Whether you want to establish a connection between your brand and Brexit or Kim Kardashian’s latest outfit, keep in mind that the topic you pick will reveal a lot about your brand’s priorities and attitude to life, so remember to stay topical and consistent with your communication house rules.
A perfect example of how staying topical can help brands generate buzz and engagement is 365BREXIT, a data visualization platform launched by KPMG (@KPMG) that aggregates Twitter conversations about Brexit and shows how sentiment is changing throughout the year.
To monitor the performance of these posts, don’t forget to tag them with hashtags, such as #stayconnected, #TrendingTopic, #TheWorldWeLiveIn, as well as more topical hashtags (e.g., #brexit).
Post type no. 4: The coming-soon post
Social media offers a great stage to amplify company news and get your followers excited about new features, products, or services you’re about to roll out. But how can we talk about product features without sounding promotional?
Benefits, benefits, benefits. The answer is as simple as that. Flip the perspective and shift the focus to the long-term benefits for the reader rather than the dry product specs.
Trello does a great job when it comes to highlighting the “what’s in it for me?” factor of their product updates. Put it this way: Would you rather read an article on how to apply the agile framework to your roadmaps or about Trello’s theme feature to filter tasks?
Finally, before posting, make sure you tag this type of posts with hashtags that are easy to monitor, such as #WhatsNext #ComingNext #ProductSneakPeak followed by product-specific hashtags.
Post type no. 5: Sharing is caring
Resharing interesting content is a totally legitimate strategy, so don’t feel like you’re cheating in the social media game if you share content that was created by someone else.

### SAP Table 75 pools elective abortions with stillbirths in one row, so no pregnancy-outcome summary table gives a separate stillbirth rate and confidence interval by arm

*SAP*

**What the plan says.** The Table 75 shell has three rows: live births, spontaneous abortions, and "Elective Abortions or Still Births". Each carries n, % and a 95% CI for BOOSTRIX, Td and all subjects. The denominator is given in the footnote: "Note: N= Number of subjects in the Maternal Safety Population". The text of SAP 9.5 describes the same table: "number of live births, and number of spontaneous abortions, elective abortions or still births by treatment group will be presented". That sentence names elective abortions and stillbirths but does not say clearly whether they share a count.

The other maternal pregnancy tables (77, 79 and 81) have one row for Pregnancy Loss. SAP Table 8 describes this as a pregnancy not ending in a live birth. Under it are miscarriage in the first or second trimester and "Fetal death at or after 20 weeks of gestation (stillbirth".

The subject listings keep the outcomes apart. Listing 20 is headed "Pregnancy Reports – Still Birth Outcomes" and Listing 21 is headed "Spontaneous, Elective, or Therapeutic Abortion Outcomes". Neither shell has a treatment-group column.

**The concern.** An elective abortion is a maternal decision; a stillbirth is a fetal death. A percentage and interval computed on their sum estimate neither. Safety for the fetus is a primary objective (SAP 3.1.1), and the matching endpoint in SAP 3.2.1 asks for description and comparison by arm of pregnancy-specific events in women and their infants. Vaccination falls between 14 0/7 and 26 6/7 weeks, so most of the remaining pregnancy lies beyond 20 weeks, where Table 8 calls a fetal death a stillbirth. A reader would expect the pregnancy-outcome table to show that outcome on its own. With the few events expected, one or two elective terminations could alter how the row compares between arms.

You wouldn’t think twice about sharing an article on the newest brunch places in town with your foodie friend, right? So treat your followers as “friends” with lots of interests in common, and don’t hesitate to reshare content that can help them become more productive and successful, just like Canva (@canva) does:
How to Meet Tight Deadlines Without Sacrificing Creativity https://t.co/d6k7v8voqx— Entrepreneur (@Entrepreneur) April 14, 2017
Get creative with the hashtags and tag these posts with #inspire, #AlwaysLearning, #NerdNotes, or #SkysTheLimit to easily break down engagement by post type.
Measure Performance Using Streams in HubSpot
Once we have a compelling mix of post types, it's time to analyse what's working and what's not.
When it comes to measuring performance on social media, we need to shift the focus from measuring figures to measuring sentiment. Have you noticed that many people don’t unfollow anymore? Unless you’re doing a pretty outstanding job at annoying them, many of us would rather ignore or mute certain users than unfollow them, so keeping the pulse of social sentiment becomes imperative to the success of your brand’s social media strategy.
If you’re using HubSpot social media tools, start by creating a stream for each of the post types above to monitor conversations and engagement around certain topics, and respond accordingly.
Once you've set up separate streams for each post type, personalize your responses based on the information you know about those users. Did you know HubSpot software can match information stored in your database with users who engage with your brand on social media?
In other words, just by taking a quick glance at the conversations in your streams, you’ll be able to recognize existing customers, leads, and prospects and engage with them depending on where they are in their buyer’s journey.
For more ideas on how to use monitoring streams, check out this post on how to make the most of HubSpot's social monitoring tool.
Keep experimenting, keep learning.
I know… I promised you a short guide on how to get started with social media and 1,000+ words later, here we are, with a list of tasks to keep you busy for months.
Take a deep breath and set your own pace. Even if the social media world keeps evolving at an incredibly fast rate, your strategy should not be a race. Take one step at a time and don’t feel under pressure to create and monitor all five types of posts straightaway. Success lies in getting to know your audience and aligning your goals with your communication style, so set the ball rolling with a couple of priority streams, and keep experimenting until you’ll find your own social media secret sauce.